High School Sports

Little brother in tennis family does ‘whatever is necessary to take his game to the next level’

Belleville East sophomore Max Skaer is aiming for a spot in Illinois’ final 16.
Belleville East sophomore Max Skaer is aiming for a spot in Illinois’ final 16. dholtmann@bnd.com

The youngest of Dan and Trish Skaer’s three sons, 16-year-old Max Skaer learned to play the game of tennis the right way.

Taught the basics of the sport by his dad, Max, with the help of his brothers Ty and Aaron, developed his skills through countless hours of practice on courts throughout the east end of Belleville — more specifically the courts at Belleville East High School where Dan Skaer is the longtime boys tennis coach.

Competition on the courts was never hard to find. Family doubles matches that included dad, Max, and Ty and Aaron, both all-Southwestern Conference players at East, were interesting to say the least.

“We’re brothers and very competitive in every sport we play. It doesn’t matter if it’s tennis, ping pong, basketball ... everything,” Max Skaer said. “We really like playing doubles with my dad. Those are fun.

“But honestly, it’s helped having two brothers who play tennis. I’ve tried to take what they did right and what they did wrong to help make me a better player.”

And in 2017, Max Skaer is a much better player.

With recent wins over Andy Graf of Mascoutah and Zach Trimpe of Edwardsville, Skaer has established himself as a player with the ability to earn a top 16 seed in singles for the Class 2A State Tennis Tournament in three weeks in suburban Chicago.

Skaer, who is currently ranked in the mid 30s in the 18 and under division of the Missouri Valley Tennis Circuit, finished 1-2 in his first trip to the state finals a year ago.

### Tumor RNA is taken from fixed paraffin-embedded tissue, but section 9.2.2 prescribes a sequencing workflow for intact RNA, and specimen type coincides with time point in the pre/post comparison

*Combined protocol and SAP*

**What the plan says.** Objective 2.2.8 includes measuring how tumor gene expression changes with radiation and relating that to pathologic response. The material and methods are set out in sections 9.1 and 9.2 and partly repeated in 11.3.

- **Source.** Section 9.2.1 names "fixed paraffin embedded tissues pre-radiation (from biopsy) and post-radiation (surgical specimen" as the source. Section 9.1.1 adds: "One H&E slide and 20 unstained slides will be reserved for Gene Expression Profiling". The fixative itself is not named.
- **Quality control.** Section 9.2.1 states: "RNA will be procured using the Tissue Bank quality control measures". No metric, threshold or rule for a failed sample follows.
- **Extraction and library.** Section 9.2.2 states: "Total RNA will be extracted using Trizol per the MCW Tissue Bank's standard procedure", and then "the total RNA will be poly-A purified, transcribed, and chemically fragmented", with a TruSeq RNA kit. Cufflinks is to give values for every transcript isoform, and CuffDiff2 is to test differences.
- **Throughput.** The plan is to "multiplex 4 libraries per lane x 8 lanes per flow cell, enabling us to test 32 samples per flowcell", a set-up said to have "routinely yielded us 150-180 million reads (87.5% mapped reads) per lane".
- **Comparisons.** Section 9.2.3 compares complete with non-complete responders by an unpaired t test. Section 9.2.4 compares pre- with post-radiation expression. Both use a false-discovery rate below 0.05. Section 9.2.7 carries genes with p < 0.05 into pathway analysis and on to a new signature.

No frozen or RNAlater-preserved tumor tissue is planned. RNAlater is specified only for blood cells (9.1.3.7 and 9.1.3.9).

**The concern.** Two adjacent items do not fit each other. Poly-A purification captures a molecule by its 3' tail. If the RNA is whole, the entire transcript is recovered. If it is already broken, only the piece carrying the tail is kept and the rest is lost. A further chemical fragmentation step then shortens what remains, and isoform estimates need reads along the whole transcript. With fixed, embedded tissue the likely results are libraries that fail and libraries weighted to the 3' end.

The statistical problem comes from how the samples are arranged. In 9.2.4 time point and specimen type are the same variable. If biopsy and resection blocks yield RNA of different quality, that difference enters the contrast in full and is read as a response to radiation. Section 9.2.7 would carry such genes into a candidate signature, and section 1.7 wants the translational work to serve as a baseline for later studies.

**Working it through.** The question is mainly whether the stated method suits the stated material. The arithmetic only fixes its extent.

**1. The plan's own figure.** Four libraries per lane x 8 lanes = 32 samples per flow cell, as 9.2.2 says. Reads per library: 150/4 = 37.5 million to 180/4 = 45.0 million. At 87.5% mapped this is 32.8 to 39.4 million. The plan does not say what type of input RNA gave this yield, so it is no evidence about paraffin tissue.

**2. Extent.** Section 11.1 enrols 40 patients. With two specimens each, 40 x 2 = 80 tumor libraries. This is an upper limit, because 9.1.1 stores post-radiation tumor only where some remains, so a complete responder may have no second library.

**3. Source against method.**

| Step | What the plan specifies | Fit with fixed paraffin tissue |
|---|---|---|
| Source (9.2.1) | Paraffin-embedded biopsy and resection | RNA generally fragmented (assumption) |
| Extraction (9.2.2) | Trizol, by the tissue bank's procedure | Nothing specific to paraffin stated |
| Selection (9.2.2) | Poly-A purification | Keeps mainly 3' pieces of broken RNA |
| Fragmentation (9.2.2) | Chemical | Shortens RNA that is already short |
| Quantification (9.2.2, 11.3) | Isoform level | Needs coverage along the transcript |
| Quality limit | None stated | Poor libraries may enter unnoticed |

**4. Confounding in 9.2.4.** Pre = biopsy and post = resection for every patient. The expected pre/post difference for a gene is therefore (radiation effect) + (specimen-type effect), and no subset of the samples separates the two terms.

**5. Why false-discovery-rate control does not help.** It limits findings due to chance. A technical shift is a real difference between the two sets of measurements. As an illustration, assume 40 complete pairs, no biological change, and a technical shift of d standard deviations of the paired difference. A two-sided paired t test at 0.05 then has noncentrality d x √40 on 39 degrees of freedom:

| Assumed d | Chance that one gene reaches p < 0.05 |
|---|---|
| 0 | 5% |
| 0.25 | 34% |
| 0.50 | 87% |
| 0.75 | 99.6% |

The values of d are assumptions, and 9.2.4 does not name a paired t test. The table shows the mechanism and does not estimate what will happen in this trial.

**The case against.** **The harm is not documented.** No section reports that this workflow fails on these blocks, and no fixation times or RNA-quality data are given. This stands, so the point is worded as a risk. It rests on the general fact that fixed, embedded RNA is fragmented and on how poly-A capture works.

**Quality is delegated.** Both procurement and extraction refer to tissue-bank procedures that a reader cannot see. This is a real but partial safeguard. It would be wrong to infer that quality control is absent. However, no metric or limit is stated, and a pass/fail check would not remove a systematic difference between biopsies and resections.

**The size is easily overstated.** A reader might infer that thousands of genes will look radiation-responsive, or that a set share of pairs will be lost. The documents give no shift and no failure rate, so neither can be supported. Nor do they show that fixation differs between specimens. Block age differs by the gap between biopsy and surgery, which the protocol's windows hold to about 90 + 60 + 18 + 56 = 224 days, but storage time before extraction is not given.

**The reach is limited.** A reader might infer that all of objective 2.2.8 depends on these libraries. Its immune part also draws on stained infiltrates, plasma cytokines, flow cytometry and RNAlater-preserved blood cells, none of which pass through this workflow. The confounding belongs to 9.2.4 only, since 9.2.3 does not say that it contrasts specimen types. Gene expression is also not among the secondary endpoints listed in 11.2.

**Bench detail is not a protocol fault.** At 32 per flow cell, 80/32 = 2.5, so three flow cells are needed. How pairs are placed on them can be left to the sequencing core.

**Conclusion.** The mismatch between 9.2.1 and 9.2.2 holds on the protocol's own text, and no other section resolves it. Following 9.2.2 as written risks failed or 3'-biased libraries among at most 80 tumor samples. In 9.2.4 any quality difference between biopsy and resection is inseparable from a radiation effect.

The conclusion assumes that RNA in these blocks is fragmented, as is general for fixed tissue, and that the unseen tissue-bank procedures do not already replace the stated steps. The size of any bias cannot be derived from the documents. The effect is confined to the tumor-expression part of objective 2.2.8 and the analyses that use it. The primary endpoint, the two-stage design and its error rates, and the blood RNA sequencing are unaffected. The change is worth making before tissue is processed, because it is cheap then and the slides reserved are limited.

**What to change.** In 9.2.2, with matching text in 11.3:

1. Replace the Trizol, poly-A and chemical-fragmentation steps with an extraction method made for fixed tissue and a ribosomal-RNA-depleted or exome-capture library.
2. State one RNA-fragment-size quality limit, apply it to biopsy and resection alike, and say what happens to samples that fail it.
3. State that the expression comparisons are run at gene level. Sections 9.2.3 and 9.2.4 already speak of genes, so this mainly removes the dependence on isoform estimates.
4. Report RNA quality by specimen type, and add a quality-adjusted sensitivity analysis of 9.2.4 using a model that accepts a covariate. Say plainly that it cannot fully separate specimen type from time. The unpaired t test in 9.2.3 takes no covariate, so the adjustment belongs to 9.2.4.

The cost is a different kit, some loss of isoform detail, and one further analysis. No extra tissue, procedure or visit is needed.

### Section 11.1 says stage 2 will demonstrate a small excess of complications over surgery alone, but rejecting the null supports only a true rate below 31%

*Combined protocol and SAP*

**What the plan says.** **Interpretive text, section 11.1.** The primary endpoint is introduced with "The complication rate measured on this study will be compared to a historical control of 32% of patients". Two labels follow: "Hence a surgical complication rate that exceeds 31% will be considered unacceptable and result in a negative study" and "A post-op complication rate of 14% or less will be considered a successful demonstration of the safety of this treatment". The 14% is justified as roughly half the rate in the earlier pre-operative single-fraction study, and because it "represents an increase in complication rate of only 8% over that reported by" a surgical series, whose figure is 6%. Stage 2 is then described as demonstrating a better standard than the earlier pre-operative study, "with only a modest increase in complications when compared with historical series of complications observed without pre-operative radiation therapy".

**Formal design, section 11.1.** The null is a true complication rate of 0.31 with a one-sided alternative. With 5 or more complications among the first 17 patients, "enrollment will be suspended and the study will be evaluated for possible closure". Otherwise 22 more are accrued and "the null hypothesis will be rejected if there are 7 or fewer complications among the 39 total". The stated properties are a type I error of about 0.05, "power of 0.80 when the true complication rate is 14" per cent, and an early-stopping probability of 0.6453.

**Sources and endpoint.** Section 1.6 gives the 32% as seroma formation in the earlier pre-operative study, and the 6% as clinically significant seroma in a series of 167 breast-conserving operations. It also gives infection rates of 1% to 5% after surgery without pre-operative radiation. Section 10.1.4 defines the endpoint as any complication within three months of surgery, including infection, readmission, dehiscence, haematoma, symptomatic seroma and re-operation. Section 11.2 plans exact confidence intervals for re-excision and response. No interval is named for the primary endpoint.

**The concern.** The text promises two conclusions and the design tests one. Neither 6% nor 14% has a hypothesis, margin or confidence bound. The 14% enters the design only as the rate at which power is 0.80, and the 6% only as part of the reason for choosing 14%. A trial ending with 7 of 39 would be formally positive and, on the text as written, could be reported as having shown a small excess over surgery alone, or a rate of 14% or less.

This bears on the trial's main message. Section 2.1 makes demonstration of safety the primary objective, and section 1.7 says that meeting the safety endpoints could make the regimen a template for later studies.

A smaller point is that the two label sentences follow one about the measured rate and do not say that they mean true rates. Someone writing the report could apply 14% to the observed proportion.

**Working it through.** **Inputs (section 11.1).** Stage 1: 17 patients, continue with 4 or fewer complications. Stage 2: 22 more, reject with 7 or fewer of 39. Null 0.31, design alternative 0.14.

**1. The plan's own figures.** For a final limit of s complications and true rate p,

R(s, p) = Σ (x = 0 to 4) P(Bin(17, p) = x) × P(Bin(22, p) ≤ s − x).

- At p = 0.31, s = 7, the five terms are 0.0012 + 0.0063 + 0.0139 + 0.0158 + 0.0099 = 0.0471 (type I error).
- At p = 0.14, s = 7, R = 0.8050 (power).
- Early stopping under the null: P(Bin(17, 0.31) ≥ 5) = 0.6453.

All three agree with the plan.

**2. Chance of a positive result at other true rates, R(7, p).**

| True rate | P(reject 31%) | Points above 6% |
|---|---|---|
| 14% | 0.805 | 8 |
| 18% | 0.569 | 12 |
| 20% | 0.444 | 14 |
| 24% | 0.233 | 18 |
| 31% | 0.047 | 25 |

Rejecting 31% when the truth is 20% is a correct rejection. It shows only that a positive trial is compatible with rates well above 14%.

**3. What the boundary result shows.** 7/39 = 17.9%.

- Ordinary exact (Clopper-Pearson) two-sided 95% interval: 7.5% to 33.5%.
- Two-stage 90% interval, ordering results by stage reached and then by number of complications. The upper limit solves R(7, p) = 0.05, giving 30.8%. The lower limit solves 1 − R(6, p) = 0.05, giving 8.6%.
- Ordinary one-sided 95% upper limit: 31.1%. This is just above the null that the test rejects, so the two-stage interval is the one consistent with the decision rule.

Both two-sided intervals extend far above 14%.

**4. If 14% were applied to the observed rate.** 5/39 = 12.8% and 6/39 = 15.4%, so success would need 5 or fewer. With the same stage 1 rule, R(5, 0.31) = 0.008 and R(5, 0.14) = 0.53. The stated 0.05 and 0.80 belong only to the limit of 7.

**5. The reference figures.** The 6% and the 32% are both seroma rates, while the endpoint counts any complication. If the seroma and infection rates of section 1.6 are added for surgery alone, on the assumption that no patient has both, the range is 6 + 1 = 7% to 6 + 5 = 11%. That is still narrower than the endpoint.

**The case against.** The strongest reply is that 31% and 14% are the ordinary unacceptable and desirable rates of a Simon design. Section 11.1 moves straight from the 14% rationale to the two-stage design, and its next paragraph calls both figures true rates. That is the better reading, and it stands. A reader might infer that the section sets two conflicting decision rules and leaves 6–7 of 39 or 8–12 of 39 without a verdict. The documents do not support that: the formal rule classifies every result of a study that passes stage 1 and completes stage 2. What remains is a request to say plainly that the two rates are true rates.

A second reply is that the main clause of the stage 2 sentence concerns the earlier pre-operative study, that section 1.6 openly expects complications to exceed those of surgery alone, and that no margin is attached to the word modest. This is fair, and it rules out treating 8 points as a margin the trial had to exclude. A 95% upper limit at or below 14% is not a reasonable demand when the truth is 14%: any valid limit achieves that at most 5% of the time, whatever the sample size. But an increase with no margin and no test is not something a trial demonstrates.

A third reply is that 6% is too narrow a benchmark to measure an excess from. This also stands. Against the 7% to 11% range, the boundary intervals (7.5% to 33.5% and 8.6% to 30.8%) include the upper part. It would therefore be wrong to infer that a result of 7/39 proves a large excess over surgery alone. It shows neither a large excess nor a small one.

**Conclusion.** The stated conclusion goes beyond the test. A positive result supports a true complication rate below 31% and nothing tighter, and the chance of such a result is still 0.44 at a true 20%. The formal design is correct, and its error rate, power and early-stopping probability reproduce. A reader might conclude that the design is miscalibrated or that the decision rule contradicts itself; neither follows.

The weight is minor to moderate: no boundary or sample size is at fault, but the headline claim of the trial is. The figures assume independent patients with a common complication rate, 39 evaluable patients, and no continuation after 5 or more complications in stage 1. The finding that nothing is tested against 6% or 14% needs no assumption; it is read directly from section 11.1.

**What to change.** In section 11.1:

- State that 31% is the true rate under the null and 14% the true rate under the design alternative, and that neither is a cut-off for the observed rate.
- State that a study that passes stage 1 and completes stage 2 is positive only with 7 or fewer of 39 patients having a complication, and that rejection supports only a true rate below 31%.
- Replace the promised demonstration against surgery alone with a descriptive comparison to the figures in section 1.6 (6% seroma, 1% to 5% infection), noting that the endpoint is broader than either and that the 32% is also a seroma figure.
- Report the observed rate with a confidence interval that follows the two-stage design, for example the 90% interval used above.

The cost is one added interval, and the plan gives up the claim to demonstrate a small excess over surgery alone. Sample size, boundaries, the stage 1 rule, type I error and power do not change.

But with a 6-4, 7-5 win over Trimpe, also a sophomore, a little over a week ago, Skaer appears to be a player who could contend for a possible top 10 finish.

“They only seed the top 16 and so that’s kind of a goal for me. I’ve beaten some good players this year, and so hopefully, if I don’t have any ‘bad’ matches, I’ve got a chance,” Skaer said. “The win over Trimpe was a good one. There were a lot of very good rallies, and there were no easy points. He’s a very good player.

“I’ve worked hard on my game and I’ve gotten a lot taller and stronger than I was last year. I’m faster and just moving a lot better around the court. My serve in better, and I’m learning to come to the net more.”

While competition with his brothers and playing with the best 18 and under players in the Midwest during the summer on the Missouri Valley Circuit have helped Max take his game to the next level, his love for the sport and attention to the fundamentals have been instilled in him by his dad.

An excellent player at the college level years ago, Dan Skaer has spent innumerable hours feeding tennis balls to his sons over the past 12 to 15 years.

In truth, Dan Skaer wouldn’t want to be doing anything else.

“It’s been a lot of fun and extremely rewarding for me to be around and have the opportunity to coach my sons. I have a daughter too, Joanna, who plays; she’s a freshman here at East,” Dan Skaer said. “Max has more ability than Ty and Aaron — well, he matured faster mentally. It took the other two longer to get used to playing good tennis at a higher level.

“Max loves the game and he’s almost like having an assistant coach because he’s so diligent on wanting to improve and doing whatever is necessary to take his game to the next level. He still has a ways to go, but he wants to know what he needs to work on and then will work on whatever aspect of his game that needs to improve. Like I said, he’s like an assistant coach in that respect.”

With his recent wins, Max figures to be the top seed at the O’Fallon Sectional, May 19-20. A win there would no doubt put him line for possibly reaching his first goal of the postseason, a top 16 seed at the state finals, the second goal a possible top 10 finish.

“I’m playing well and have had a good season. The goal is to be in the top 16 at state and hopefully in the top 10,” Skaer said. “The long range goal is to play college tennis in two or three years? I really don’t know where yet. Hopefully someplace a little warmer.”